Ethical Wills / Legacy Letters
Your Legacy of Values

A workbook for sharing your values and love.

Barry K. Baines, MD
Vice President, Celebrations of Life

Live your life as you wish to be remembered.®

Everyone wants to be remembered and
we all leave something behind.

Ethical Wills / Legacy Letters
The Voice of the Heart

Published by Celebrations of Life Services Inc. 219 Main Street SE, Suite 500.Minneapolis, MN 55414
651.600.6412 or 651-600-6413.

© 2012-2016 Celebrations of Life Services Inc.
All rights reserved. No part of this publication may be reproduced, stored in a retrieval system or transmitted, in any form, or by any means, electronic, mechanical, photocopying, recording or otherwise without prior written permission of the publisher. To do so is unethical!


Table of Contents

An Introduction to Ethical Wills / Legacy Letters 1

Ethical Will Examples and Warm-Up Exercises
Open-Ended Exercise 1
Structured Writing Exercises 2-6 14

Outline Exercises 7
Creating Your Ethical Will/Legacy Letter Draft
In Closing

An Introduction to Ethical Wills / Legacy Letters

What is an Ethical Will/Legacy Letter?
Most people are familiar with the concept of a “last will and testament.” It is the means of distributing our accumulated assets to our loved ones and favorite charities, and to effect other important decisions at the time of our death. But…have you ever considered writing an Ethical Will/Legacy Letter?

In a metaphorical way, an Ethical Will (also referred to as a Legacy Letter) is a way to “bequeath your values” in the same way that a will of inheritance provides for bequeathing your valuables. Unlike wills of inheritance which divide things, an Ethical Will/Legacy Letter is a way to share: your values, faith, beliefs, hopes for the future, life lessons, love, gratitude, and forgiveness with your family, friends and community. Writing an Ethical Will/Legacy Letter places your life in a broader context of continuity—a link from past to future generations.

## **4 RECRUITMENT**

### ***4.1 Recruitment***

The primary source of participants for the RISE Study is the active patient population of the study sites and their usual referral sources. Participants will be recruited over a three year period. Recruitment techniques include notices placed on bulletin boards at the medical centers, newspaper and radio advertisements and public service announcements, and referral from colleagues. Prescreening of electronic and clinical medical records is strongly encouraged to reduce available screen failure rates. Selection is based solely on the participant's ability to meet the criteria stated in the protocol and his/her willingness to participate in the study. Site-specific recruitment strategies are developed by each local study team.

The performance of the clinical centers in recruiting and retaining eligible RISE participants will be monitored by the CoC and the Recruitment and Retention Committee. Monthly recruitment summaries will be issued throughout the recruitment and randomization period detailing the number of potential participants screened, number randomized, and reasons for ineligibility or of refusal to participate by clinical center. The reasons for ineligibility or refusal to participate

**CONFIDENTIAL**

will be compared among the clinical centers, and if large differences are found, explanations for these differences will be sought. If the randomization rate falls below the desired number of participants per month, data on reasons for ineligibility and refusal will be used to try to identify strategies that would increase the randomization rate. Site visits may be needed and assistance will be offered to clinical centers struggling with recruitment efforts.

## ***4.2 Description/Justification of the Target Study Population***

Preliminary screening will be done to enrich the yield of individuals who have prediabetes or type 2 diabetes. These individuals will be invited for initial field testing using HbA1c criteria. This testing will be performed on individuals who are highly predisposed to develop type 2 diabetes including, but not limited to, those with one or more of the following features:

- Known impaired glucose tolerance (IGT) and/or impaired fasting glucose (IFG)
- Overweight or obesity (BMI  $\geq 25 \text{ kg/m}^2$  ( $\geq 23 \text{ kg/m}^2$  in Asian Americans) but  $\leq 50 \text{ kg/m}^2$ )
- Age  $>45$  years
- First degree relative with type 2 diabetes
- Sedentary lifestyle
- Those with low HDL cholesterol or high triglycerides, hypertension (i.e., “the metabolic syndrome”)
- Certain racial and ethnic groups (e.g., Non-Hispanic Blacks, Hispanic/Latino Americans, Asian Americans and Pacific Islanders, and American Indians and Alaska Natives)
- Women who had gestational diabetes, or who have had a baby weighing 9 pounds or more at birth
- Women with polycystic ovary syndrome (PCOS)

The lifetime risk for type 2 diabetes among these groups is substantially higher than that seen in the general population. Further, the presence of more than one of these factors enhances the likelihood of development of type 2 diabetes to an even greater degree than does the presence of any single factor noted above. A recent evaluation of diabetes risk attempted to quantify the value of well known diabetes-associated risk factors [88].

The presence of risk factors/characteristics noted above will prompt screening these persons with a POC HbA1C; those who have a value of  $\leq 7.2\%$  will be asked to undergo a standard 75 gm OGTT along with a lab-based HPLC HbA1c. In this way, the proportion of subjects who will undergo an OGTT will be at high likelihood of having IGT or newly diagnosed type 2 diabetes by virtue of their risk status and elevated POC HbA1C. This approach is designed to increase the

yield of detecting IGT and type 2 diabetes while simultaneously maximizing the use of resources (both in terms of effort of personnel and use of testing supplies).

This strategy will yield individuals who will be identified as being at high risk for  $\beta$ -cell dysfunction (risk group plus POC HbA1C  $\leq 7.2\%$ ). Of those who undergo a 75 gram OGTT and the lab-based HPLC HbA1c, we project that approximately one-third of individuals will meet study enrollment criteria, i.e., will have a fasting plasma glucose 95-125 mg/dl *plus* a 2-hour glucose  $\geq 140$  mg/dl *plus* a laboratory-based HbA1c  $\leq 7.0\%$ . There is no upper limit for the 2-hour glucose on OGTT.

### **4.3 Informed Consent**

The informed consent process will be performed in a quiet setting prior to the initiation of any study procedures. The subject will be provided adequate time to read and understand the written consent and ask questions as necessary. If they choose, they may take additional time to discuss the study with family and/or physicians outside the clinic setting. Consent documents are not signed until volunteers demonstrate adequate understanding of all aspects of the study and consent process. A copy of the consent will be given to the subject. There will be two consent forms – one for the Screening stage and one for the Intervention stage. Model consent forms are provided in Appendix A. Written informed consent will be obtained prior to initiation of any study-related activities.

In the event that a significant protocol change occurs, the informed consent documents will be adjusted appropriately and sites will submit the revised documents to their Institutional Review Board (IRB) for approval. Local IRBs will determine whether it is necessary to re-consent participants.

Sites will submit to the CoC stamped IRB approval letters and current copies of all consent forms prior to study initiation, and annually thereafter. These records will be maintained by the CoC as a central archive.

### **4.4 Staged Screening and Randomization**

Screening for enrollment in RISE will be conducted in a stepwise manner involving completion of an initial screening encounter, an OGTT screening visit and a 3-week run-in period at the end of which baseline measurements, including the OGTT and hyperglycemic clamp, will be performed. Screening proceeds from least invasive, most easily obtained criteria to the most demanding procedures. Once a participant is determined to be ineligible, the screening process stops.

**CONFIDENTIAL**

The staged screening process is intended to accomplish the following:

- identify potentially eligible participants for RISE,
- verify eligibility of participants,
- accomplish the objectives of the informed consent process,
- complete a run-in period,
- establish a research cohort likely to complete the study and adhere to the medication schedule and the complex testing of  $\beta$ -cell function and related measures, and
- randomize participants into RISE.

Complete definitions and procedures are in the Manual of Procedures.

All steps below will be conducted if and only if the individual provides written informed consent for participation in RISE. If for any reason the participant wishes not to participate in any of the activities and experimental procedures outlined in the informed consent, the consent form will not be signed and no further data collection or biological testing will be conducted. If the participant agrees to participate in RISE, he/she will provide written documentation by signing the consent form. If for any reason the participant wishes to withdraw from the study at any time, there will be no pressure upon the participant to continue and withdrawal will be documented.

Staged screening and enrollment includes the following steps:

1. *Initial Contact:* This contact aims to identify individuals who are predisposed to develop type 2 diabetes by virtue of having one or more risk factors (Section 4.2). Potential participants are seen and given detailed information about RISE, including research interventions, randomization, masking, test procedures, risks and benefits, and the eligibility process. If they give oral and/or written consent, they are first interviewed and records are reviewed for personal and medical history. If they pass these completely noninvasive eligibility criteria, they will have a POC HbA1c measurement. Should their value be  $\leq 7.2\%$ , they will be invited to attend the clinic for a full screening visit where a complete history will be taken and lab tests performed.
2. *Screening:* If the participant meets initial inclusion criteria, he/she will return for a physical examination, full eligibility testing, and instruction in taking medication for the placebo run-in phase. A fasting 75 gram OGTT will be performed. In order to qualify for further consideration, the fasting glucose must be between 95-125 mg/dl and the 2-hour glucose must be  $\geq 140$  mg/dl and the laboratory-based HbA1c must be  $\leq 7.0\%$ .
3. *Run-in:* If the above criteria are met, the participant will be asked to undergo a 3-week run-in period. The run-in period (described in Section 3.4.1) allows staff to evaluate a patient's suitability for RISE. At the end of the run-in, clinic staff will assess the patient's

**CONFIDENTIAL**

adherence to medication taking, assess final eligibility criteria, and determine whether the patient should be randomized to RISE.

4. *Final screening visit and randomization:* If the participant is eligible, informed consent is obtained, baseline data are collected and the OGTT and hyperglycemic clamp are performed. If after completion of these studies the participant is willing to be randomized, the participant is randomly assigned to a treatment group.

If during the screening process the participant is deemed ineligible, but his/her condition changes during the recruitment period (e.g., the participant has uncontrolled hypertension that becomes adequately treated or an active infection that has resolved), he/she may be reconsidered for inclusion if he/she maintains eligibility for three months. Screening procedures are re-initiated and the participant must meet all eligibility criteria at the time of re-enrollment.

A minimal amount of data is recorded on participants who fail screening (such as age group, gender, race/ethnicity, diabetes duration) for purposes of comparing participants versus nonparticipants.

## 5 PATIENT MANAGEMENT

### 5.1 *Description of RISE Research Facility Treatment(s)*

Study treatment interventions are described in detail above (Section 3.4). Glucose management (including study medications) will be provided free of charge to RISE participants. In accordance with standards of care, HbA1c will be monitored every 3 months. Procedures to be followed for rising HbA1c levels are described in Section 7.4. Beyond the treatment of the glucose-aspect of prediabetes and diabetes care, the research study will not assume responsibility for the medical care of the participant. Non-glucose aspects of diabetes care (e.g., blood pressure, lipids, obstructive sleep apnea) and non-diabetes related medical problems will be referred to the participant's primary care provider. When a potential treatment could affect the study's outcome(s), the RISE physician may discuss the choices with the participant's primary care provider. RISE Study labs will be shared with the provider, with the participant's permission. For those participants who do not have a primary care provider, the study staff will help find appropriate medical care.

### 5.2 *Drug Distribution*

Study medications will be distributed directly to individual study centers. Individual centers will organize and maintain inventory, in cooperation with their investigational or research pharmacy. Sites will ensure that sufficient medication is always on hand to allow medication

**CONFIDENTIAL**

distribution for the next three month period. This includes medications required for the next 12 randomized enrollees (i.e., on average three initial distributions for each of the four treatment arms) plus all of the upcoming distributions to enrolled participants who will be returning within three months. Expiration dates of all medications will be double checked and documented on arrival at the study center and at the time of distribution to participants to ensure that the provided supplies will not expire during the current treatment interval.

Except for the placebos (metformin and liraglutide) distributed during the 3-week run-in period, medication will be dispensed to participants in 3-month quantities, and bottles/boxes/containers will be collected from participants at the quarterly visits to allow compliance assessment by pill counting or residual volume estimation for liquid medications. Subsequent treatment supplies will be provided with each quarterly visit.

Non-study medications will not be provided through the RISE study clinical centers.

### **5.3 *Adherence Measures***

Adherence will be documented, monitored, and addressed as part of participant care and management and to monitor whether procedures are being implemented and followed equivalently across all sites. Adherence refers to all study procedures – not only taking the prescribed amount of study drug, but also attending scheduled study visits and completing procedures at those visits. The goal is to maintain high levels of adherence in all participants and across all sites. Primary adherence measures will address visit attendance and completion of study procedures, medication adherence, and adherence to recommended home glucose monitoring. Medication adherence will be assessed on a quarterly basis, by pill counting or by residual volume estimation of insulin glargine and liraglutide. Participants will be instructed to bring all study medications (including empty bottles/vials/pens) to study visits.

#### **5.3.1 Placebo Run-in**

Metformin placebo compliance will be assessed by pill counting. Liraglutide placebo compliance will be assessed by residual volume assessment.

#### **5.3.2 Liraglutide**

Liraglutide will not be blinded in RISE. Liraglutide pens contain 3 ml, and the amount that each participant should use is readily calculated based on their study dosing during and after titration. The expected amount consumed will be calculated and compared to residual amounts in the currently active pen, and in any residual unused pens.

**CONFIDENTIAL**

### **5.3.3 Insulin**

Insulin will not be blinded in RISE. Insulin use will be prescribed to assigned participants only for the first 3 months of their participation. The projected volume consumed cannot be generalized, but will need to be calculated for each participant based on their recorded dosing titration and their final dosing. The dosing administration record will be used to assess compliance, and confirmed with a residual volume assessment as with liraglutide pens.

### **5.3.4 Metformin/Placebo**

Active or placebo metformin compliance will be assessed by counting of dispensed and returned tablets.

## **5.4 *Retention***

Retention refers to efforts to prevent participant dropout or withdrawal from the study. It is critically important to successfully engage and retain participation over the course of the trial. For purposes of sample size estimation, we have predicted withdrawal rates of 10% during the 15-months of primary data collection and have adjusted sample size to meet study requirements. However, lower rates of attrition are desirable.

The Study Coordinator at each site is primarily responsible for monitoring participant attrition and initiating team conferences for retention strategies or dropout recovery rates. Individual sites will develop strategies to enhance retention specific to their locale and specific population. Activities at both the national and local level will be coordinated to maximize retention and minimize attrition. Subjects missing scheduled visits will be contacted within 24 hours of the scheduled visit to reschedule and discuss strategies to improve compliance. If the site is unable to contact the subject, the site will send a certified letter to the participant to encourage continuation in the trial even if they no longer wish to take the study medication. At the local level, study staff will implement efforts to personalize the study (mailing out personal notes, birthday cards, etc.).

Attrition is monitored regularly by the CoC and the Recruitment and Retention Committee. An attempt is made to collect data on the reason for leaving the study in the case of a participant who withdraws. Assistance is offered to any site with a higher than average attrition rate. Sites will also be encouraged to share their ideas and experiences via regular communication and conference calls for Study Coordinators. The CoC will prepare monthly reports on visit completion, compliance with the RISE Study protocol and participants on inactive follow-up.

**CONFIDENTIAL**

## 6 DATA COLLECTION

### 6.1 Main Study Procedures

History of Ethical Wills/Legacy Letters
Although many cultures have the tradition of naming children in honor of deceased and living relatives, many of us have no written history to connect us to our namesakes.

Have you ever discovered a letter from a relative whom you never knew? It’s incredible how the smallest bits and pieces of information about their lives rekindle and strengthen our feelings of connection to your ancestors. An Ethical Will/Legacy Letter can provide a storehouse of information for present and future generations.

While many people are not familiar with the term Ethical Will/Legacy Letter, its tradition dates back over 3000 years. First described in Genesis: 49, there are many biblical references to this tradition in the Hebrew and Christian Bibles.

Why Create an Ethical Will/Legacy Letter?

Ethical Wills/Legacy Letters typically address personal values and life principles, hopes for future generations, asking forgiveness and forgiving others.

Here are some examples of the many reasons why creating an Ethical Will/Legacy Letter is important. Some of them may resonate with you or they may help you think of your own reasons.

• When you create an Ethical Will/Legacy Letter, you learn a lot about yourself as you journey through this self-reflective process. It is a way to affirm the past and live more purposefully today and in the future.
• It allows for putting your personal “signature” on what universal values mean to you (e.g., love, truth).
• It opens the door to forgiving others and being forgiven, which heals relationships.
• It can be a spiritual experience that provides a sense of completion in our lives.
• If we don’t preserve and share our values, no one else will, and future generations will be deprived of this precious perspective.

When to Create an Ethical Will/Legacy Letter
Ethical Wills were originally associated with someone’s final days. With the revival of this tradition, Ethical Wills/Legacy Letters are now connected to:
• life transitions and turning points
• challenging events or life situations
• child’s special milestone or when they become an adult
• birth of a grandchild or great grandchild
• loss or illness